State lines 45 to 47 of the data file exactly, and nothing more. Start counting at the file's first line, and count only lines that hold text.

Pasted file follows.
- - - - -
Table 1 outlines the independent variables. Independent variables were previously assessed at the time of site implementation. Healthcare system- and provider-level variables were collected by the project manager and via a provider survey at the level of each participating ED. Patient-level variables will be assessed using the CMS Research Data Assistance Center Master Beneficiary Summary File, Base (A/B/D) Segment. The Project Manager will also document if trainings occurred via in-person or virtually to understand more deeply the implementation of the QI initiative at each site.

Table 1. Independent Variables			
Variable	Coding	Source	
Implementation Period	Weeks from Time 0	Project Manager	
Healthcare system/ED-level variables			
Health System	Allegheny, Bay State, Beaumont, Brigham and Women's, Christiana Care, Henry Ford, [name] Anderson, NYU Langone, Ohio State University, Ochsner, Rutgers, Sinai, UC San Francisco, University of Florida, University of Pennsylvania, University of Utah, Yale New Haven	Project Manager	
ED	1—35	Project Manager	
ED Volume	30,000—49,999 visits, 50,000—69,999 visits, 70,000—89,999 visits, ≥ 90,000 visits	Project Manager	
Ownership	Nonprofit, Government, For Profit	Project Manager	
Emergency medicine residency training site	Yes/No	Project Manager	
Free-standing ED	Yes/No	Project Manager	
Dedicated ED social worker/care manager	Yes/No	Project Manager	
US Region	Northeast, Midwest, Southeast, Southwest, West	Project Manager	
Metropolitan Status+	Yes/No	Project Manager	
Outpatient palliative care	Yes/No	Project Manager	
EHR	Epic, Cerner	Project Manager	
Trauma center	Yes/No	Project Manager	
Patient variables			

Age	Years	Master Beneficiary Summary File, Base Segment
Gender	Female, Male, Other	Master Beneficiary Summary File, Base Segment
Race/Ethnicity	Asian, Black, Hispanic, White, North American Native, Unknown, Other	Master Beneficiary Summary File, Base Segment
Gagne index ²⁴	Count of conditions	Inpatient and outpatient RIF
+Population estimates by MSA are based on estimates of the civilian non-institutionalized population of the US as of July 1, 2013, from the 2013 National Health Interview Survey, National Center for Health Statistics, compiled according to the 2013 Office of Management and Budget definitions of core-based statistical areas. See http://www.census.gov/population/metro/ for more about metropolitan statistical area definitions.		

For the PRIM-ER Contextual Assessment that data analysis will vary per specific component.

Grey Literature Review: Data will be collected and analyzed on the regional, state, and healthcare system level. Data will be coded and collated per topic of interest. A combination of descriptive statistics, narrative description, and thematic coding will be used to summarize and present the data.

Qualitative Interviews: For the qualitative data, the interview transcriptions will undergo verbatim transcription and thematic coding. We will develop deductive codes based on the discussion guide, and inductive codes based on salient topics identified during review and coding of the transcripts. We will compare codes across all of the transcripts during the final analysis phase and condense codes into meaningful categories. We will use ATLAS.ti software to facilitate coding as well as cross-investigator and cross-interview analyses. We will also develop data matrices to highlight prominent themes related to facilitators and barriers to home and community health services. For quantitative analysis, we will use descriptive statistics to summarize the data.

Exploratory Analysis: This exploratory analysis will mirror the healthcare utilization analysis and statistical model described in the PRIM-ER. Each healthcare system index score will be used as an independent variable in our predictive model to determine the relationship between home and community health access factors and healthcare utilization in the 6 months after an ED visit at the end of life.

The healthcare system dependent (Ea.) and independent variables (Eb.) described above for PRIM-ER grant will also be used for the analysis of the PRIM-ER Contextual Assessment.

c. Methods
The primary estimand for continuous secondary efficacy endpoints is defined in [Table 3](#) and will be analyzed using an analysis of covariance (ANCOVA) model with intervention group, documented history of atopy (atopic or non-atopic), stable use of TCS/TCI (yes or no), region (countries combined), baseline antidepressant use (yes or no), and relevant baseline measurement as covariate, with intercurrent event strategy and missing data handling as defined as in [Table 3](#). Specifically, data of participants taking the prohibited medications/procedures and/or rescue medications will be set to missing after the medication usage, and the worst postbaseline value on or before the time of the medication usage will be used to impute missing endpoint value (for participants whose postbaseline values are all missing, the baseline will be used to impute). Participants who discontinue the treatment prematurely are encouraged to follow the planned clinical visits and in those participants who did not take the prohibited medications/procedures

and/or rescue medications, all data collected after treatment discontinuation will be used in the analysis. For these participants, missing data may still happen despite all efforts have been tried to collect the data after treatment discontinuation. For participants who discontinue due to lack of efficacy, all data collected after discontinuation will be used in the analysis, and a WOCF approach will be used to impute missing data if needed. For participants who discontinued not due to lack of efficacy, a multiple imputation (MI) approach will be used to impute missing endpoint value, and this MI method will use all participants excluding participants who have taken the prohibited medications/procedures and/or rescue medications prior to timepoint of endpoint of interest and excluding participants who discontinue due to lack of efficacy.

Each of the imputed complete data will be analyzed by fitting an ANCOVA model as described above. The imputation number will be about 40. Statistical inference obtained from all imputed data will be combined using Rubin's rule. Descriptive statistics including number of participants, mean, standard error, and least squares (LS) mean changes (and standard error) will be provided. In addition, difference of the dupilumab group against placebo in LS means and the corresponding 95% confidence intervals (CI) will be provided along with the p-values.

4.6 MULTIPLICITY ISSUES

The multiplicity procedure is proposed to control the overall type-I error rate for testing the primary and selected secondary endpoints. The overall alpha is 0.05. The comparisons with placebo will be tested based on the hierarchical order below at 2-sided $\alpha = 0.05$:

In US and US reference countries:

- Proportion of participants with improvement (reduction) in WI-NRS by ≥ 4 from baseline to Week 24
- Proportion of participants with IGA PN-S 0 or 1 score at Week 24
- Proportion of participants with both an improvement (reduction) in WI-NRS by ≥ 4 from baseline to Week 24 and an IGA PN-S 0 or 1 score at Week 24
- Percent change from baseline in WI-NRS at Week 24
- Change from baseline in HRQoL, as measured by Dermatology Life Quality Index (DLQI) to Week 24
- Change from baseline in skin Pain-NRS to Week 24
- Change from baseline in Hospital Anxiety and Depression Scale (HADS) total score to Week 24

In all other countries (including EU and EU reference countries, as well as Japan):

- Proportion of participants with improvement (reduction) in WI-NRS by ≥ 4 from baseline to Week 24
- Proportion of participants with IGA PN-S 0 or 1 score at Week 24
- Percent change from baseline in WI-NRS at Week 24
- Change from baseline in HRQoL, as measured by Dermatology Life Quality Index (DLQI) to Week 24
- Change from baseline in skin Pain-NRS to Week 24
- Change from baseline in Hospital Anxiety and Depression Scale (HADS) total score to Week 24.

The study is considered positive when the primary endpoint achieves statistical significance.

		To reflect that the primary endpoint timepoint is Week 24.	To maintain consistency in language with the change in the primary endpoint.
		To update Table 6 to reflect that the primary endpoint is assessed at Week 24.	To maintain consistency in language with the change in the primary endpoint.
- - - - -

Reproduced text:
- Proportion of participants with IGA PN-S 0 or 1 score at Week 24
- Percent change from baseline in WI-NRS at Week 24
- Change from baseline in HRQoL, as measured by Dermatology Life Quality Index (DLQI) to Week 24